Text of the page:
Housing

Homeless housing made permanent across UK — but urgent challenges remain

UK cities praised for "extraordinary efforts" in protecting homeless people during Covid-19, but major long-term challenges including funding and a lack of permanent housing remain

Housing

The “extraordinary efforts” of UK cities including Leicester, Brighton and Croydon in protecting and supporting homeless people during the Covid-19 crisis have been highlighted in a new report.

Published by homelessness charity World Habitat, the report details the success of local responses in nine cities across Europe, underlining just what can be achieved with political will, financial resources and community effort.

But it also gives a stark insight into the longer-term challenges authorities are facing in ending homelessness for good.

Leicester’s response is a particular highlight, with the city council housing 130 rough sleepers in hotels and student accommodation since the start of the pandemic. Of those, 20 have since been moved into permanent tenancies — an achievement in line with the government’s aim to find safe, long-term homes for rough sleepers beyond the pandemic.

A further 40 people have been moved into more supportive accommodation options.

Action Homeless — a Leicester-based homelessness charity that worked with the council on its response to the crisis — also took emergency steps to help the homeless, including distributing food across the city, setting up support networks and carrying out health and safety checks at properties.

As a result, Leicester had very few known and confirmed cases of Covid-19 amongst its homeless population.

However, urgent challenges remain in supporting homeless people during and beyond the crisis. The city is still getting an average of 13 new homeless referrals each week — echoing a recent warning from the District Councils’ Network that predicted up to half a million additional people could be pushed into poverty due to coronavirus.

In a bid to take pre-emptive action, Leicester’s Homelessness Charter has created a work stream looking at how the current emergency could create a whole new cohort of homeless people, due to financial fragility, job losses and evictions.

A similar story has emerged from other cities.

In Brighton and Hove,  approximately 220 people who were formerly rough sleeping have been accommodated in hotels, as well as being given access to health support, daily welfare and symptom checking and food deliveries.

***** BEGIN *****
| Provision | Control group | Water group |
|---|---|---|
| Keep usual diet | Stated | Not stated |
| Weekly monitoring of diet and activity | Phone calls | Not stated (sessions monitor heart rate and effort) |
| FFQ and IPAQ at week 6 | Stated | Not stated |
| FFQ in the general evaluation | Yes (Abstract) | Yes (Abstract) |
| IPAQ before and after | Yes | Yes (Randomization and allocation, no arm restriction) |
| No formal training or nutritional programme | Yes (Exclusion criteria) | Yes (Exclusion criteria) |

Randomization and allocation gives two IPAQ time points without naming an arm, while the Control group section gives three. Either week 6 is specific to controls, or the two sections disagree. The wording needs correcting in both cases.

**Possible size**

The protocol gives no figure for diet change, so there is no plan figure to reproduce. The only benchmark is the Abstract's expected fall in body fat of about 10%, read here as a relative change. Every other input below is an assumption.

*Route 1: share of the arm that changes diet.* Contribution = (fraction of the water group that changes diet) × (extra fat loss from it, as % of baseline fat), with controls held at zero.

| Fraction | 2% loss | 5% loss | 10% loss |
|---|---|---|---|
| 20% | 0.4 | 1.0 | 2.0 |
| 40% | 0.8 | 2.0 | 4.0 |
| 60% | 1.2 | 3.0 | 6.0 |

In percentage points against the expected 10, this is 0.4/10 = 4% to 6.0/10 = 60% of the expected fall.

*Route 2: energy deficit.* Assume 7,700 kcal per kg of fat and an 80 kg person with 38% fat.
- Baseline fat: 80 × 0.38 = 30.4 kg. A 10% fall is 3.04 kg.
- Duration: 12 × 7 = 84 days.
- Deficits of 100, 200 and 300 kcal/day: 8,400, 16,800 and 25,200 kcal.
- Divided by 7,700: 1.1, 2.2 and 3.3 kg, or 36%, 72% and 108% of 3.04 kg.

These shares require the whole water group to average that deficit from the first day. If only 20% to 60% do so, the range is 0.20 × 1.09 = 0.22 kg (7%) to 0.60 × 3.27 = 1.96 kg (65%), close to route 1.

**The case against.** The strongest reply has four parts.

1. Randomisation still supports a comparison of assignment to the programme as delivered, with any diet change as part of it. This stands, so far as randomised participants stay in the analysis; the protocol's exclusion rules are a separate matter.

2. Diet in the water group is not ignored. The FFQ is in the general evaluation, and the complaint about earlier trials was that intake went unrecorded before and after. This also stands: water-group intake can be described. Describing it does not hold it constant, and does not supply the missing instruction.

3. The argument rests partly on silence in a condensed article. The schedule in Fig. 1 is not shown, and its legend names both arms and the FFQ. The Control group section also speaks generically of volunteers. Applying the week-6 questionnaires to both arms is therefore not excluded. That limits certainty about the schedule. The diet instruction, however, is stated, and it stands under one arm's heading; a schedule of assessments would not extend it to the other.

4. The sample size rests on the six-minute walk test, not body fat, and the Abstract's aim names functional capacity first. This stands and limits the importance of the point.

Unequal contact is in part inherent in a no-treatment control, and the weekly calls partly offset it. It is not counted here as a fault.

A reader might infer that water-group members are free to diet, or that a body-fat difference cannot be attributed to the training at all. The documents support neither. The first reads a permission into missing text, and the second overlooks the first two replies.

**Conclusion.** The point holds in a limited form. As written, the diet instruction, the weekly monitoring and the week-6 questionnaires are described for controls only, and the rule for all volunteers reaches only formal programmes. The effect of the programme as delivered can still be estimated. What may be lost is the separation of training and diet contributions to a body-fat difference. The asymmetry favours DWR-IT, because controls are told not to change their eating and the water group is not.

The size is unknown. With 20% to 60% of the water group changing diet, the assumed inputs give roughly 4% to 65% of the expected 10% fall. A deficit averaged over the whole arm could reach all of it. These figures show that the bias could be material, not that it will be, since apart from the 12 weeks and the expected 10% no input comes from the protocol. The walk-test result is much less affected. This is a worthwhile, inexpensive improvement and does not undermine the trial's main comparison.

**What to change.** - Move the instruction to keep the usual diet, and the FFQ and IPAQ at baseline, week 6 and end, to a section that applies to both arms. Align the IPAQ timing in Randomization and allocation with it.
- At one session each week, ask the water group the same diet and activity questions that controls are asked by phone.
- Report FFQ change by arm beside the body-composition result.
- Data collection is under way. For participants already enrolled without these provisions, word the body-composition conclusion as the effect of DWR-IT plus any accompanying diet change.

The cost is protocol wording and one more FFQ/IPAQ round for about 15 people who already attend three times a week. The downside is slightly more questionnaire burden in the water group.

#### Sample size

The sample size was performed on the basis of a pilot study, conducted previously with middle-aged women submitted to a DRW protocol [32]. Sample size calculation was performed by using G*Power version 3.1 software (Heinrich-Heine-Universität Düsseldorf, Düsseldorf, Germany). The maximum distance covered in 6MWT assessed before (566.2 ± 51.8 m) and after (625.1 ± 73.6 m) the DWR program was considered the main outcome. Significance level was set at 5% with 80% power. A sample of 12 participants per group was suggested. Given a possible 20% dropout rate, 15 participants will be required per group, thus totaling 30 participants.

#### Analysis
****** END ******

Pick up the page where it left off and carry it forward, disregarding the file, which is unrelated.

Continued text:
A phone-based substance misuse service also saw a ‘significant number’ taking the opportunity to address their substance use, moving on to substitute prescribing.

But local authorities are still worries about the ongoing costs of housing rough sleepers once the existing government grants have been used, as well as the lack of good-quality permanent housing options with adequate support.

Meanwhile in Croydon, the crisis saw a 500% increase of homeless people referred to the outreach team in the early weeks of lockdown. Despite this, rough sleepers were provided with safe accommodation, in line with the government’s ‘Everyone In’ response.

Croydon-based initiative CR Zero 2020 also highlighted a significant increase in support being sought by migrant rough sleepers. The organisation said many had avoided seeking help prior to Covid-19 due to the government’s immigration policies breeding a “hostile environment”.

A key challenge going forward will be ensuring that the support introduced under ‘Everyone In’ is maintained for migrant rough sleepers with eligibility to public funds, they said. They added that as there has been no immigration policy change immigration policies, local authorities are restricted in the accommodation offers they can make.

The cities featured in the report are members of independent charity World Habitat’s European End Street Homelessness Campaign, which works with local communities to end street homelessness in their local areas.

Celeste Sangster, World Habitat’s Homelessness Programme Officer, praised the “extraordinary efforts” of local communities’ response to the crisis in a blog post.

She wrote: “Even in these most difficult of times we are seeing inspiring action, communities mobilising and a strong commitment to supporting each other between different agencies, organisations, professionals and volunteers.

“In some cases, the response demonstrated a political will to get almost everybody safe inside within a matter of days – something that was previously deemed impossible.”

Since the report’s release, the Government has pledged to invest £105m to prevent rough sleepers returning to the streets.

The money will be used to cover deposits for accommodation and securing alternative rooms already available and ready for use, with the Government targeting student accommodation which is left empty over the summer months as one alternative to hotels.

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